1. I think tolerance for intolerance is the key virtue, otherwise you undermine your own position. I completely agree with you on his perspective being grounded in fear and hate, but to treat his points with anything but rationality, empathy and forgiveness is falling victim to the trap the media has sprung for you by only focusing on controversial, divisive narratives.

  2. The enemy of my enemy is not my friend. I refuse to align myself with a lying, corrupt Hillary Clinton. I shouldn’t have to remind you all that the DNC besically conspired against the Bernie campaign, betraying millions of people. If you don’t believe me just take a short break from watching the Clinton News Network and head on over to Wikileaks. Needless to say I was shocked at what I read.

    This election will leave a bad taste in my mouth forever, but in November will be voting Stein.

  3. I think it must have taken some courage for these students to stand up and express their opinions on this form -so I congratulate them for opening up and speaking their minds. I’m also saddened to think that for many this will be the first opportunity to cast a vote. I wished for their sake we had a politic worthy of the future they are here at BU working towards. On the one hand we’ve a candidate so sullied by baseless smears rumor and innuendo that her attention to public policy receives little to no attention or consideration and then on the other we have a candidate so unfit that he doesn’t even feel the need to consider let alone provide realistic policy proposals. I wished for the undergrads that their first election could have been more like my own… Before the swamp of the internet and 24 hour cable news channels we had policy proposals and debates and editorials and rallies and democracy and an informed electorate… These videos on balance have left me feeling fairly depressed. That a candidate like Donald Trump might even be considered worthy of a nomination by a major political party is alarming in and of itself -that a college educated student might actually express a desire to cast a ballot to elect him to the nations highest office is unconscionable. What does this say about our institutions, our democracy, our future? Have we the politics we deserve in this country? How frightening.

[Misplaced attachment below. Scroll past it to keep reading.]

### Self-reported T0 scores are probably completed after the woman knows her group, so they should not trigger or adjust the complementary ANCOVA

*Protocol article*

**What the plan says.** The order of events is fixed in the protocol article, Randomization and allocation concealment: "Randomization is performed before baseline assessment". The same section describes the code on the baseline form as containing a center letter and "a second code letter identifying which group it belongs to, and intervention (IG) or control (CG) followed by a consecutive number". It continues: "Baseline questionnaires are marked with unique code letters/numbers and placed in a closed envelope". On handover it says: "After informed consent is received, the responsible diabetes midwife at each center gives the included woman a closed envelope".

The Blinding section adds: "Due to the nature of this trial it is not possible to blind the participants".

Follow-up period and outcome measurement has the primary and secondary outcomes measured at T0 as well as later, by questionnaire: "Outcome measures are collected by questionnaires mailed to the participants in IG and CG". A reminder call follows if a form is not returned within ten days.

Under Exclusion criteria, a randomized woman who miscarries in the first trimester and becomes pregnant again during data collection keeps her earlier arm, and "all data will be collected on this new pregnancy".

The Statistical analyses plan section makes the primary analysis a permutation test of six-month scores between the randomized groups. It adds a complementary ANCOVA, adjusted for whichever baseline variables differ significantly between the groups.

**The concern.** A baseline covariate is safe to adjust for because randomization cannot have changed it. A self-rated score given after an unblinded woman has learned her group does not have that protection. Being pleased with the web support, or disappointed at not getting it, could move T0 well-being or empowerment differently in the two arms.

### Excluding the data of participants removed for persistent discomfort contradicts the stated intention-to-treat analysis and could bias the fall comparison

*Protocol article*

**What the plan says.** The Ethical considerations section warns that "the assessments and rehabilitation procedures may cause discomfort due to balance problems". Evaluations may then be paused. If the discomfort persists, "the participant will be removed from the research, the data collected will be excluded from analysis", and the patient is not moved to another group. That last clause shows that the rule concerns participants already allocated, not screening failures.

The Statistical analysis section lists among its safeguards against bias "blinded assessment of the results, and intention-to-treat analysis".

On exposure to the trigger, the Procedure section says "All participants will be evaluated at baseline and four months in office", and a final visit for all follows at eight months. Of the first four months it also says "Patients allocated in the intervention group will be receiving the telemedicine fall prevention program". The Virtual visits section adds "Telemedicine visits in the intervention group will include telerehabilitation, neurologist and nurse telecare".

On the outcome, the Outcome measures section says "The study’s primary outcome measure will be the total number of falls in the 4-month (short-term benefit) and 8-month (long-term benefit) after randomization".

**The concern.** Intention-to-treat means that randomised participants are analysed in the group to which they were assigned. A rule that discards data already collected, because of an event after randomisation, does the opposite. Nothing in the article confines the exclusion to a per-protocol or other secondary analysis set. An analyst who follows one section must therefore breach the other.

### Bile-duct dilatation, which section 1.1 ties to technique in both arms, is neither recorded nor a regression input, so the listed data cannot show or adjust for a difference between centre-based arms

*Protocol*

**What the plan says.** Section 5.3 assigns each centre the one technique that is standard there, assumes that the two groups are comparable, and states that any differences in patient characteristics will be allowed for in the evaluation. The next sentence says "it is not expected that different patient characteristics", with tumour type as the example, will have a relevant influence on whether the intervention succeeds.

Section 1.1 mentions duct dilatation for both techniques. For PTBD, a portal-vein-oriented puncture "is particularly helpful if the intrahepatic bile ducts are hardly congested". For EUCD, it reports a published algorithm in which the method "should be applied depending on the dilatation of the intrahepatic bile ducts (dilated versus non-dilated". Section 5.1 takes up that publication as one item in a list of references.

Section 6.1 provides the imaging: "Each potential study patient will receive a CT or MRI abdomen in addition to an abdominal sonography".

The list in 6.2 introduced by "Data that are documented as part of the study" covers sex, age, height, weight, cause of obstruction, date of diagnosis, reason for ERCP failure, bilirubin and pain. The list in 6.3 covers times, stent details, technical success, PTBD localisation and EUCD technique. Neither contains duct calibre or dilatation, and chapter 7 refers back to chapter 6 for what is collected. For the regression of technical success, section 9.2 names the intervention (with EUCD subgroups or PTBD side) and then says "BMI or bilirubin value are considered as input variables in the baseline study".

1. If this election was strictly about policy and had the ‘swamp of the internet and 24 hour cable news’ influence removed, then many of the attacks on Trump’s character would not be on the table either. You can’t have the cake and eat it too.

      1. Well… Trump did actually say all of the things people have accused him of saying. I’m not sure I see your point? Would it be that because without Twitter or CNN then perhaps people would never actually have known or been able to recognize his true character? I would like to think that a person might still be able to see the man for who he truly is. Remove the opposing candidate and all the baggage she brings into your evaluation and simply look at Trump -his composure, his preparedness, his intellect, his biography. If you honestly think he is worthy of the office of president then I may as well be trying to reason with a pice of furniture.